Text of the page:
Overhead lighting, also part of the roadway’s rehabilitation, is only turned on during the months when no sea turtle nesting occurs.
The plight of sea turtles has gained considerable public attention in recent years. All sea turtle species are either endangered or threatened, and Florida’s coastline provides nesting to five species that have an annual nesting population of more than 200,000. Palm Beach County is one of the areas where loggerhead sea turtles nest.
The Florida Department of Transportation (FDOT) let a contract in 2003 to rehabilitate nearly 5 miles of highway SR A1A in Boca Raton, where overhead lighting did not meet current lighting standards. Approximately 1 mile of the road passes by a sea turtle nesting zone. As part of the roadway rehabilitation and repaving project, the design team’s challenge was to come up with a lighting design that would provide safety for pedestrians and vehicular traffic without affecting nesting areas. The final design that met all of these objectives uses internally illuminated LED markers—a product that had been tested in a demonstration project—applied to a roadway resurfacing project.
Before approving the LED lighting approach, FDOT undertook a demonstration project in 2001 in which existing pole-mounted roadway lights were turned off and embedded roadway lighting was introduced to provide better delineation during sea turtle nesting season. This was in response to the need for FDOT to comply with the federal Endangered Species Act (ESA). Since many roadway improvement projects are paid for with federal highway funds, projects must meet the requirements of the National Environmental Policy Act. Complying with the ESA is one of the requirements.
|LED markers are lighted through inductive power transfer between the cable, which is fully sealed in the road surface, and a receiver circuit in the marker.|
Thus, the use of LEDs on the 1-mile stretch of coastal roadway was approved. As a result of FDOT feedback, after considering preliminary safety data analyses, final project lighting specifications called for interspersed conventional reflectors with the innovative LED markers to address concerns about visibility during power outages. A solar alternative was researched but ultimately ruled out because of the lack of time-tested data and the concern that the technology would be more susceptible to vandalism.
The project was complex from a design standpoint because the project’s length tested the limits of current LED technology, requiring extensive coordination with the manufacturer. After the paving contractor completed repaving, a subcontractor moved in to begin careful installation of the LED markers, power cable, and power supply. The LED markers are lighted through inductive power transfer between the cable, which is fully sealed in the road surface, and a receiver circuit in the marker.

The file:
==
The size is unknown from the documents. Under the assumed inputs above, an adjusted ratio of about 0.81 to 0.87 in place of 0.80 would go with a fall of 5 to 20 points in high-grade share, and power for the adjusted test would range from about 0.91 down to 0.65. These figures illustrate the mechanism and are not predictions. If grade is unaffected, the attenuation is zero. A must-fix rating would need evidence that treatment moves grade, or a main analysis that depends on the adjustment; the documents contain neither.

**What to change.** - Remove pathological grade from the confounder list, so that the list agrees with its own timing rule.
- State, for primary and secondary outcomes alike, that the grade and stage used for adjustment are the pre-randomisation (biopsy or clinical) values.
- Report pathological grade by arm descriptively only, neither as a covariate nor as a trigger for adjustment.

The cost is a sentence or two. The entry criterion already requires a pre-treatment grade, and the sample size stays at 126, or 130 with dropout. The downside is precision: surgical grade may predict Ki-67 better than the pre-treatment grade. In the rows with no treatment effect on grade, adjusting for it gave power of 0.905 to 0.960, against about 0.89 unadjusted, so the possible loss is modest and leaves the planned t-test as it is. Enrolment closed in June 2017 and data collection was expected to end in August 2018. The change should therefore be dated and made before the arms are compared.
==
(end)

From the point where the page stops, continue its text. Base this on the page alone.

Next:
The first step in the installation sequence includes saw cutting a slot into the roadway 3.0 inches to 3.5 inches deep. Next, a coring bit cores out a circular 5/16- to 3/8-inch hole in which the LED disks will rest. Both the slot and the round core are washed clean of debris. The cable is then placed in the slot. At each marker location (cored areas), the cable is split with special tools and each LED marker is placed over the prepared cable. The entire cable length is then sealed.
Overhead lighting was also part of the roadway’s rehabilitation but is only turned on during the months when no sea turtle nesting occurs. Therefore, the reflectors delineate driving lanes during that time.
Project design was completed in June 2006, construction started in April 2007, and the project was completed in December 2007. Weekley Asphalt Paving, Inc., completed the resurfacing of the 4.8-mile stretch of roadway for $4.875 million and the LED lighting system was completed for $235,000.
As a follow-up to this project, FDOT hired Erdman Anthony & Associates, Inc., to develop alternative lighting design standards for all coastal roadways adjacent to sea turtle nesting areas. Preliminary recommendations include the following:
- reduce the required illumination levels from the existing 1.0 horizontal foot-candle (HFC) to as low as 0.7 HFC;
- restrict luminaire wattage to no more than 150 watts (W) in coastal roadways adjacent to sea turtle nesting beaches; and
- reduce existing mounting height restrictions of no less than 25 feet for 150-W luminaire to a maximum of 17.5 feet and even lower, depending on the proximity and difference in elevation of the roadway from the beach.
New technologies such as LED lighting are also recommended for inclusion on FDOT’s qualified products list to encourage and facilitate increased use.
In the year that the LED-lit section of roadway in Boca Raton has been in operation, no problems have been identified by the city of Boca Raton, the maintaining agency. The public reaction continues to be supportive of the project.
Nisar M. Khan, Ph.D., P.E., PTOE, is senior associate at Erdman Anthony & Associates, Inc., Royal Palm Beach, Fla. Ann Broadwell is district environmental administrator, Planning & Environmental Management, for the Florida Department of Transportation in Fort Lauderdale, Fla.